A few weeks ago, the Solar Car Challenge announced that the 2022 challenge would be transitioning away from a road race to closed-track race at a past venue, Texas Motor Speedway (TMS). While we were all a little disappointed in not being able to compete in a new format, we are still excited to go to a location that we are familiar with. However, we have recently been working towards some modifications that were specific to the road race. Two of them were the speed limiter and new trailer. A difference in the rules that presented a challenge for us when thinking about the road race was the inability to have or use the cruise control feature that had been implemented by the team for the 2021 race at TMS. Due to this, a few members of the team had begun developing and implementing a speed limiter, complying with the rules that allows the driver to have full control of the throttle with the pedals but would limit the top speed so that it could not exceed the optimal speed. With the transition back to the track race and the updated rules permitting cruise control, this system is no longer needed.
Lucien Freemesser (11) works on wiring the new dashboard
On the other hand, we have also been working on projects for the car that we are still planning to pursue for the upcoming solar car challenge. One of these improvements is our new solar array. Regardless of where and how the race is run, a solar array is absolutely necessary. Last year’s solar panels severely underperformed our expectations, so we decided to construct a new one this year; we have been working hard on it ever since. Its construction has been receiving tons of time, effort, and attention from not only our veterans and experts, but also our newer and younger members. We recently produced our first house-made 5×5 panel!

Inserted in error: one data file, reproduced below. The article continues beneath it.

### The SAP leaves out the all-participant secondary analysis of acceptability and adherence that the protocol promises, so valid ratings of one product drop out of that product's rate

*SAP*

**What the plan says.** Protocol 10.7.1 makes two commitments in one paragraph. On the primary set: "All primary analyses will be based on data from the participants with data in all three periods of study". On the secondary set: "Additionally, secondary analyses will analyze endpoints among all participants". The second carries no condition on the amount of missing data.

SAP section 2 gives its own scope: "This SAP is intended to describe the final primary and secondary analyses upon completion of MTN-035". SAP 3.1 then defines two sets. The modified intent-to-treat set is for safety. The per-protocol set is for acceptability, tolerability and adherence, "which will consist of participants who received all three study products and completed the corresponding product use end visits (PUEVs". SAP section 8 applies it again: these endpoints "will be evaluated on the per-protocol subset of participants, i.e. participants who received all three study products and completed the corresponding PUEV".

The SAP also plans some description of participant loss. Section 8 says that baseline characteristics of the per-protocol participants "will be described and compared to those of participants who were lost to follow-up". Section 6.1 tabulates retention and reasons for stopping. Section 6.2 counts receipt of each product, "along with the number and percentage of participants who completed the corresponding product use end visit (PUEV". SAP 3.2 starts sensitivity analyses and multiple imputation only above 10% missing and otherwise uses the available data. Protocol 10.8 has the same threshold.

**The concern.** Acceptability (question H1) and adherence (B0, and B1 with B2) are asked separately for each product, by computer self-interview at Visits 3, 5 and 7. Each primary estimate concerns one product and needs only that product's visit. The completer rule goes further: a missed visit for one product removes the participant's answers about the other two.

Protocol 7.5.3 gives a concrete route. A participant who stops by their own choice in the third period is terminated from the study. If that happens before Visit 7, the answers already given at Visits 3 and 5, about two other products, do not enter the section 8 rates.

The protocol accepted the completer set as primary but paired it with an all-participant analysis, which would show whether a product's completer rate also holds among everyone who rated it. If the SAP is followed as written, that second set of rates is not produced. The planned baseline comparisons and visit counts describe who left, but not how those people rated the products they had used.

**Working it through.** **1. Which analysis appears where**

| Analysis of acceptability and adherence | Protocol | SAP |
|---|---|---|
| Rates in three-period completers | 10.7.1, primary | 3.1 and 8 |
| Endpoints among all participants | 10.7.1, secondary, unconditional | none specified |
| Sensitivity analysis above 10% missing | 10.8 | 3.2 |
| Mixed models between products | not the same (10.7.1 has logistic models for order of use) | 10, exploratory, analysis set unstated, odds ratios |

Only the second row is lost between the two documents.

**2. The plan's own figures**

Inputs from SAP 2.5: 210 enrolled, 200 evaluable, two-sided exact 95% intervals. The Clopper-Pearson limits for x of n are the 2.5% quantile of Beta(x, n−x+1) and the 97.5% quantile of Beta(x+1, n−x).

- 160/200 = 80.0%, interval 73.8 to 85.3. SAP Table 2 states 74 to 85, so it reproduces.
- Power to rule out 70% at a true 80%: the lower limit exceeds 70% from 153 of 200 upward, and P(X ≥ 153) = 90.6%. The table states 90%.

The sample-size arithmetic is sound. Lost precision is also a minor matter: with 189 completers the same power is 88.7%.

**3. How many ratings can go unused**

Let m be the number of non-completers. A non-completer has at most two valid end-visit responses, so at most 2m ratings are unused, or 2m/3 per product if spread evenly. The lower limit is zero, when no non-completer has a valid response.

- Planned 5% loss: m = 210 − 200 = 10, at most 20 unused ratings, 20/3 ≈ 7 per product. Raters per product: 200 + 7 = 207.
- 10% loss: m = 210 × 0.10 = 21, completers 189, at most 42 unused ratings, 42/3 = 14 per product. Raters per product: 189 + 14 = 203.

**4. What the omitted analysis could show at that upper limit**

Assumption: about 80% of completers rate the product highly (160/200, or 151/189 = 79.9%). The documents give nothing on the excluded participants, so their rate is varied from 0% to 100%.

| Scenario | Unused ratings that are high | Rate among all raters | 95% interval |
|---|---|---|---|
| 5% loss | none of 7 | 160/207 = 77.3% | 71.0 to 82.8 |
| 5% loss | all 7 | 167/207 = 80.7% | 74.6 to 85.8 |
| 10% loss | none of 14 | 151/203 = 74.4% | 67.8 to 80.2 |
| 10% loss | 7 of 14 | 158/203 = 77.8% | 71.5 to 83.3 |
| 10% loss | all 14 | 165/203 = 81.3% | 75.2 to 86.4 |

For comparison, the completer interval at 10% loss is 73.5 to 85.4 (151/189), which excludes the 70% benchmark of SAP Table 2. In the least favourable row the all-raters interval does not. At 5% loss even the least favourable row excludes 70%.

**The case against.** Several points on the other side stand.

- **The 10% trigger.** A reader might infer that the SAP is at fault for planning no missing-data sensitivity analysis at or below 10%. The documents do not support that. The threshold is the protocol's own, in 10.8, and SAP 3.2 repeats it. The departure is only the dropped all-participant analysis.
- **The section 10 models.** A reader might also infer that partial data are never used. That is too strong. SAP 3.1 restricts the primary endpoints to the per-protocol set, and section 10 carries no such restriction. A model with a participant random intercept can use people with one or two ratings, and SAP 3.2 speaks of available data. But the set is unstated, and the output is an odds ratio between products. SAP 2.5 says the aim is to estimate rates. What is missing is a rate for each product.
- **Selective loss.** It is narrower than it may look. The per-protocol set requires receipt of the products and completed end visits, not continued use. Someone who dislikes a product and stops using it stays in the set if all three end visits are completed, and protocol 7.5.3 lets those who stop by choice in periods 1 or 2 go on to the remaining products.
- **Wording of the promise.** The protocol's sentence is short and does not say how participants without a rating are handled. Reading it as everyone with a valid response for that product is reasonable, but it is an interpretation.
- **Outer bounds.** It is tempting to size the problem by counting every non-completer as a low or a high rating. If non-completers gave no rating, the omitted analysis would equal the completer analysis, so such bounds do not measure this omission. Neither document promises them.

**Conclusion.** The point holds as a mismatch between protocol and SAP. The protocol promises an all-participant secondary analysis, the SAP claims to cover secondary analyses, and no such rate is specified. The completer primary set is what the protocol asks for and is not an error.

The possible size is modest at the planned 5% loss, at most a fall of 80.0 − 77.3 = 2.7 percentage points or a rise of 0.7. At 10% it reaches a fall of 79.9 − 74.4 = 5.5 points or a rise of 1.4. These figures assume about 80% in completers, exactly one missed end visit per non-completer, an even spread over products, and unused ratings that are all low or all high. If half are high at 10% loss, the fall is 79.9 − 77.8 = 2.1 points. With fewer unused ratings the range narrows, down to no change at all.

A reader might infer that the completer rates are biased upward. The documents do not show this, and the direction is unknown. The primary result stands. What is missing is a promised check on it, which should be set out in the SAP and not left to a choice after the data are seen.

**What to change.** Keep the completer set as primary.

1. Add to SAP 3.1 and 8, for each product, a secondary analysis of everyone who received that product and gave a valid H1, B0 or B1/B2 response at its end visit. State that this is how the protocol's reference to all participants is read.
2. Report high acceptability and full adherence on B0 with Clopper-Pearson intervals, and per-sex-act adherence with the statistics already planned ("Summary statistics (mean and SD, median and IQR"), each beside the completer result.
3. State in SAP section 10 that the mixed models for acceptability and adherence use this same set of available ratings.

Opal Heltzel (11) solders the first working panel
Another of the other big projects that a few people on the team have been tackling is the full design and construction of a high-loading speed open-top trailer. The original idea for the use of the trailer was to be able to quickly get the car on it (still being able to charge) in case of potential areas where the car is unable to traverse. While the trailer is no longer needed, it could still prove to be useful in the future. Quicker car pick-ups could result in a lot of time saved. During testing days, this would mean less downtime if a car break down were to occur. During the race, this could mean that the car would be in the pits faster, allowing the team to work quicker and have more time.
Zach Olsson (10) works on the model of the new trailer
The sudden transition from the road race back to a track race has definitely affected us. However, we have not allowed that to slow down our progress; we are still full steam ahead on making it to Texas.
We are so excited about this year’s competition and can’t wait for July!